Some Infos About Mooncake

Last day, we received mooncakes from my Erpat’s Chinese friend. And luckily, I’m already home so I had a chance to talk to him and asked certain things about one of the Chinese's most celebrated holidays, the Zhongqui Festival or Mid-Autumn Festival or Mooncake Festival. This year, based on Western calendar, it fell on October 3rd.

It was said that this tradition was celebrated way back in Tang Dynasty wherein people from China and Vietnam pay respect to the goddess of the moon, Luna. According to my Erpat’s friend, mooncakes where then eaten, a way of offering it to Luna, as per her instructions during Mid-Autumn season. Then gradually, Chinese made it a habit to have mooncakes on their dining table to celebrate this time of season in honor of Luna. Nowadays, mooncakes are given to family and friends as a holiday gift, so as to symbolize close family thighs and reunions for those who are apart.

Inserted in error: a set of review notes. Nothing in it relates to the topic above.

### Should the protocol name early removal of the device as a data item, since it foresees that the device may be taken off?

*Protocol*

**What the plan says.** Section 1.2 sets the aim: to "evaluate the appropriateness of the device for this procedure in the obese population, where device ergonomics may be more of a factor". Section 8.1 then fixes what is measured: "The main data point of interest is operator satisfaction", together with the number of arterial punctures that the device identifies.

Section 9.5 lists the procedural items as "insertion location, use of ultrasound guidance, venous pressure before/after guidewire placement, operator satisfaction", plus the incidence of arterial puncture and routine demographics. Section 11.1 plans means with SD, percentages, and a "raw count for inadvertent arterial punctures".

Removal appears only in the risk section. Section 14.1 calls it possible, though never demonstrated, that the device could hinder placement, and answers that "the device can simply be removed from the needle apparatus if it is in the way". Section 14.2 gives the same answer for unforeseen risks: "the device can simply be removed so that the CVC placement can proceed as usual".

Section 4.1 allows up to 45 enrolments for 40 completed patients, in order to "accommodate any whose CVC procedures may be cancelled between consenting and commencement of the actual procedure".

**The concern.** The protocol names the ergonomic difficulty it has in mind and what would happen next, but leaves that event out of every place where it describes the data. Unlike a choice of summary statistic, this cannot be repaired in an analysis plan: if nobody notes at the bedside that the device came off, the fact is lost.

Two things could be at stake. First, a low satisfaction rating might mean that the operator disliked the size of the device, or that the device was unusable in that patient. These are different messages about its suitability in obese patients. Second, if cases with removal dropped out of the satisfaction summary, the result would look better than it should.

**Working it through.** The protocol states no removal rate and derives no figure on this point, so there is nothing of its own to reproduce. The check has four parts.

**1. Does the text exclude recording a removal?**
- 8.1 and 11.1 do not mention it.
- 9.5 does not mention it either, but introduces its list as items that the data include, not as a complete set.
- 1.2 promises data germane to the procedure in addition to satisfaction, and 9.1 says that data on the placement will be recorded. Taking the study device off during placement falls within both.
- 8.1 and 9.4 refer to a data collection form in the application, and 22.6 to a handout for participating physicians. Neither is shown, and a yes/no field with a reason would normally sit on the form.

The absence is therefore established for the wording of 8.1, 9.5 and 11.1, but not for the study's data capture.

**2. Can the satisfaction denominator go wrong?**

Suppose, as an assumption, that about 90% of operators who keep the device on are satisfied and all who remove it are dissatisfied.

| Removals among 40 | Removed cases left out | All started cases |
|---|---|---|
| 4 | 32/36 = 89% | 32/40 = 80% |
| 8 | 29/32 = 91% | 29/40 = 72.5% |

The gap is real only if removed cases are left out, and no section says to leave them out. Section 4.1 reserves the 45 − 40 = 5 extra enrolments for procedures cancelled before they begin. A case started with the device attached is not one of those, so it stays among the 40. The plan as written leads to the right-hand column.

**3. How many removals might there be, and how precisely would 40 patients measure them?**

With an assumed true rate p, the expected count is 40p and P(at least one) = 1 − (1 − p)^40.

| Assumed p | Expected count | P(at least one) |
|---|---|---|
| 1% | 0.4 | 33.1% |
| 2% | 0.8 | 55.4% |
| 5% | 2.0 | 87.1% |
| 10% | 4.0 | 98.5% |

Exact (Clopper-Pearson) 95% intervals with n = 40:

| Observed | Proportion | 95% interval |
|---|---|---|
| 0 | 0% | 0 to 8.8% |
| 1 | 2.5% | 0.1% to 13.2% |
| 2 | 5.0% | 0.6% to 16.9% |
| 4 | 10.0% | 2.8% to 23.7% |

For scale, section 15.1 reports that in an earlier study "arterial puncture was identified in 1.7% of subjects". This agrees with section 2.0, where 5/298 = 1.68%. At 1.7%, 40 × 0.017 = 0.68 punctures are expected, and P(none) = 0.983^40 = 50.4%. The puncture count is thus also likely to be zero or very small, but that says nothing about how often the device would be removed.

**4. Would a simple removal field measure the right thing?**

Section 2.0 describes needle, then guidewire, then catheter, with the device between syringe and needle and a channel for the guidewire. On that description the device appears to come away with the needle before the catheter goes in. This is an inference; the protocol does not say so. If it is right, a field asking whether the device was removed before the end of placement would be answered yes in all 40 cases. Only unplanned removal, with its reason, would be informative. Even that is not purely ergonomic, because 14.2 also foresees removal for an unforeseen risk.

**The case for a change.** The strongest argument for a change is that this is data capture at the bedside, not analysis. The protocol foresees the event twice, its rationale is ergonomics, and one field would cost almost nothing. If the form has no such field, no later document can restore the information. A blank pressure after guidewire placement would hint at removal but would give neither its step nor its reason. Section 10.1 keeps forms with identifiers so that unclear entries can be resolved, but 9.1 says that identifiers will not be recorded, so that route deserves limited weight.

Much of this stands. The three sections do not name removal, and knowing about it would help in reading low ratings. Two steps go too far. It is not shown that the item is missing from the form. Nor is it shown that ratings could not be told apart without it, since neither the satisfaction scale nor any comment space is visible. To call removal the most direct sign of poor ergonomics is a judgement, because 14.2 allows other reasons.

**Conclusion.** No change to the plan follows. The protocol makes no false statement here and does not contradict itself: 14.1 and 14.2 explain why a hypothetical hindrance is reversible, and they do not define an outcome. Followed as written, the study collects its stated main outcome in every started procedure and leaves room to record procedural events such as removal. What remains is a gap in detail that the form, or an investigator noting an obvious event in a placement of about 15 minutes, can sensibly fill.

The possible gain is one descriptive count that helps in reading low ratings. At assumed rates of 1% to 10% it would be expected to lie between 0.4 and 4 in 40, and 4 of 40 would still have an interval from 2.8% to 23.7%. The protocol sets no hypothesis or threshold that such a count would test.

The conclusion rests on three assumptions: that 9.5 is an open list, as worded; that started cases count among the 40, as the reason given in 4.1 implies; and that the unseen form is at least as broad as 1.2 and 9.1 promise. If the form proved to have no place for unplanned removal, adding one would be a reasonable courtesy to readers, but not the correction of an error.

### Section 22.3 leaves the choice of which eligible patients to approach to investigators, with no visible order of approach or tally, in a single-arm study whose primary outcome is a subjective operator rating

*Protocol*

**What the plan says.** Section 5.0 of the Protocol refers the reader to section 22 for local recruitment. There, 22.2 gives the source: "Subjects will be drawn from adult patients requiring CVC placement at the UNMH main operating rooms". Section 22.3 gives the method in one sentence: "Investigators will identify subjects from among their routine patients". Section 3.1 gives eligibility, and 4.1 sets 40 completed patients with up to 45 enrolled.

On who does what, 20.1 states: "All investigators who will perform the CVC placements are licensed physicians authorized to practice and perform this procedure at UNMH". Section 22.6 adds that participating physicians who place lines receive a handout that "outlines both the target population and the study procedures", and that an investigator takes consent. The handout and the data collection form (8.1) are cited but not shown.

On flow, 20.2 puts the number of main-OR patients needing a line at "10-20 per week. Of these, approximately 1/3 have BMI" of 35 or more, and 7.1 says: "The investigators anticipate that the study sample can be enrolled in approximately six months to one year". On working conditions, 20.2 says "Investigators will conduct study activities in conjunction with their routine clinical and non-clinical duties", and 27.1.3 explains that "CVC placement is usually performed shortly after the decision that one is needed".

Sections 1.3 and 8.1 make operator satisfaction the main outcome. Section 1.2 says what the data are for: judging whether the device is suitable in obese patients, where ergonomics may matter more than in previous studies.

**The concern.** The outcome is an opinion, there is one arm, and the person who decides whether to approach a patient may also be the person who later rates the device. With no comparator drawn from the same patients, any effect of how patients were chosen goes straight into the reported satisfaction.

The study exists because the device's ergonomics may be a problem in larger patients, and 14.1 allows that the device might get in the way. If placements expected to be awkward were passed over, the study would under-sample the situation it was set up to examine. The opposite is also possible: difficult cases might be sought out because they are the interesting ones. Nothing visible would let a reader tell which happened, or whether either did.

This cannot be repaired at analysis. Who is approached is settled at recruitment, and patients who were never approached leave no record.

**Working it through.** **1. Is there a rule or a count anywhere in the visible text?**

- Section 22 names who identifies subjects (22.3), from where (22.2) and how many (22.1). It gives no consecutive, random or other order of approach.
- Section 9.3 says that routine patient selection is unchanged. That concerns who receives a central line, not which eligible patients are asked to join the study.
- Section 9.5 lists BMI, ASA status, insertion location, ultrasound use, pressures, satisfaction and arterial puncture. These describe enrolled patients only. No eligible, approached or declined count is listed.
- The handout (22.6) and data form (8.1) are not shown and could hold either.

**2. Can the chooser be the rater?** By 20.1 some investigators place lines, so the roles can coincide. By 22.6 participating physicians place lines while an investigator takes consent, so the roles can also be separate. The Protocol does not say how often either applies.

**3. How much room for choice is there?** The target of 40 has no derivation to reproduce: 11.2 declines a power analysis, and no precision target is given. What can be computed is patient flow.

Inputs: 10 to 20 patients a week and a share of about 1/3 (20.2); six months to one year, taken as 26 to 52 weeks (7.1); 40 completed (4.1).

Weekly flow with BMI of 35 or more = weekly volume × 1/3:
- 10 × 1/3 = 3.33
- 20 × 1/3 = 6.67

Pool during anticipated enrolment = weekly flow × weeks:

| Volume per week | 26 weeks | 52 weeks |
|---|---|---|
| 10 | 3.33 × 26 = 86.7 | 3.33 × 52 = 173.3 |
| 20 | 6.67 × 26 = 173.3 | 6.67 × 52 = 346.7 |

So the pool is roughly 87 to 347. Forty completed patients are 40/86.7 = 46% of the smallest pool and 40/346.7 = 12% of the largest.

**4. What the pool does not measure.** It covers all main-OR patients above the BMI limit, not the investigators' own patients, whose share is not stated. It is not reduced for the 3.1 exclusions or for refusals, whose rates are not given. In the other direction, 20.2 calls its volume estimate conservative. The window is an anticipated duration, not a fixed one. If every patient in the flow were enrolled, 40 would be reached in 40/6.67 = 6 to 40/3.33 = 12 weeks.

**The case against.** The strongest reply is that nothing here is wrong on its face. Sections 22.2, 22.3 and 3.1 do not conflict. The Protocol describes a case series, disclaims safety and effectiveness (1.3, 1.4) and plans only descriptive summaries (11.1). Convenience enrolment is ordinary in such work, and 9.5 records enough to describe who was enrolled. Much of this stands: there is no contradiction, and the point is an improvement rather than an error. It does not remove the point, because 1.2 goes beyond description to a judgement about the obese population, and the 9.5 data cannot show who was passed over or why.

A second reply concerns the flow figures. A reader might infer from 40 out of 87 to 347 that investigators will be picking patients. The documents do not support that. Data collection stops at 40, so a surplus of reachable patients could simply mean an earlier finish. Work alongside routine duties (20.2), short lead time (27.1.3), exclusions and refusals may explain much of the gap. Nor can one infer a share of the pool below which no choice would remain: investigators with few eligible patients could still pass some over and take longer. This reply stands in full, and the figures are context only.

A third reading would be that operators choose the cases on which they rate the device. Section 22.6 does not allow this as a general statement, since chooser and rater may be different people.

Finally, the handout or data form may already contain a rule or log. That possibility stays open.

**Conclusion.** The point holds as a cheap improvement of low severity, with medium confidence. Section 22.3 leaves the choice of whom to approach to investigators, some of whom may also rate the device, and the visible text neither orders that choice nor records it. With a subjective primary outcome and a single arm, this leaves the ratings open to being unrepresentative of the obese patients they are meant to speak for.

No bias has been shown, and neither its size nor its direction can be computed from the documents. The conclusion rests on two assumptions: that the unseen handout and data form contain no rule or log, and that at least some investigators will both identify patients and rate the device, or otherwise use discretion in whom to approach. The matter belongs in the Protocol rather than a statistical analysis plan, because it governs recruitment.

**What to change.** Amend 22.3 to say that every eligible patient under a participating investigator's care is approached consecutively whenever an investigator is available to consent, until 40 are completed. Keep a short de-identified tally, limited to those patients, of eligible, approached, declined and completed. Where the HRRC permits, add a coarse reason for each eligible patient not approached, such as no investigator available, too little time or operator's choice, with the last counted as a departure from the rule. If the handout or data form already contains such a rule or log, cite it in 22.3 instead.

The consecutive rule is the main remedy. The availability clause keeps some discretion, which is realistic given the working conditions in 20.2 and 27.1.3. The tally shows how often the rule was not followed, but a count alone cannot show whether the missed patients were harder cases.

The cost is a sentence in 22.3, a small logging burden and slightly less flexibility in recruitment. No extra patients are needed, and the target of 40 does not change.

In some parts of the world, like here in the Philippines, some referred it as the Mooncake Festival or the Lantern Festival, whereas our Filipino-Chinese lighted colourful lanterns as to give respect to the moon on its maximum brightness.

Truly, Chinese traditions, foods, beliefs and even fashion are so symbolic in every way, one of the greatest cultures, indeed, in the world.

Though, I am not a Chinese, I can assure you one thing, this mooncake that my Erpat’s friend gave to us is soooooo yummy. It’s from Salazar Bakeshop, I believe one of the oldest bakeshop in Chinatown.

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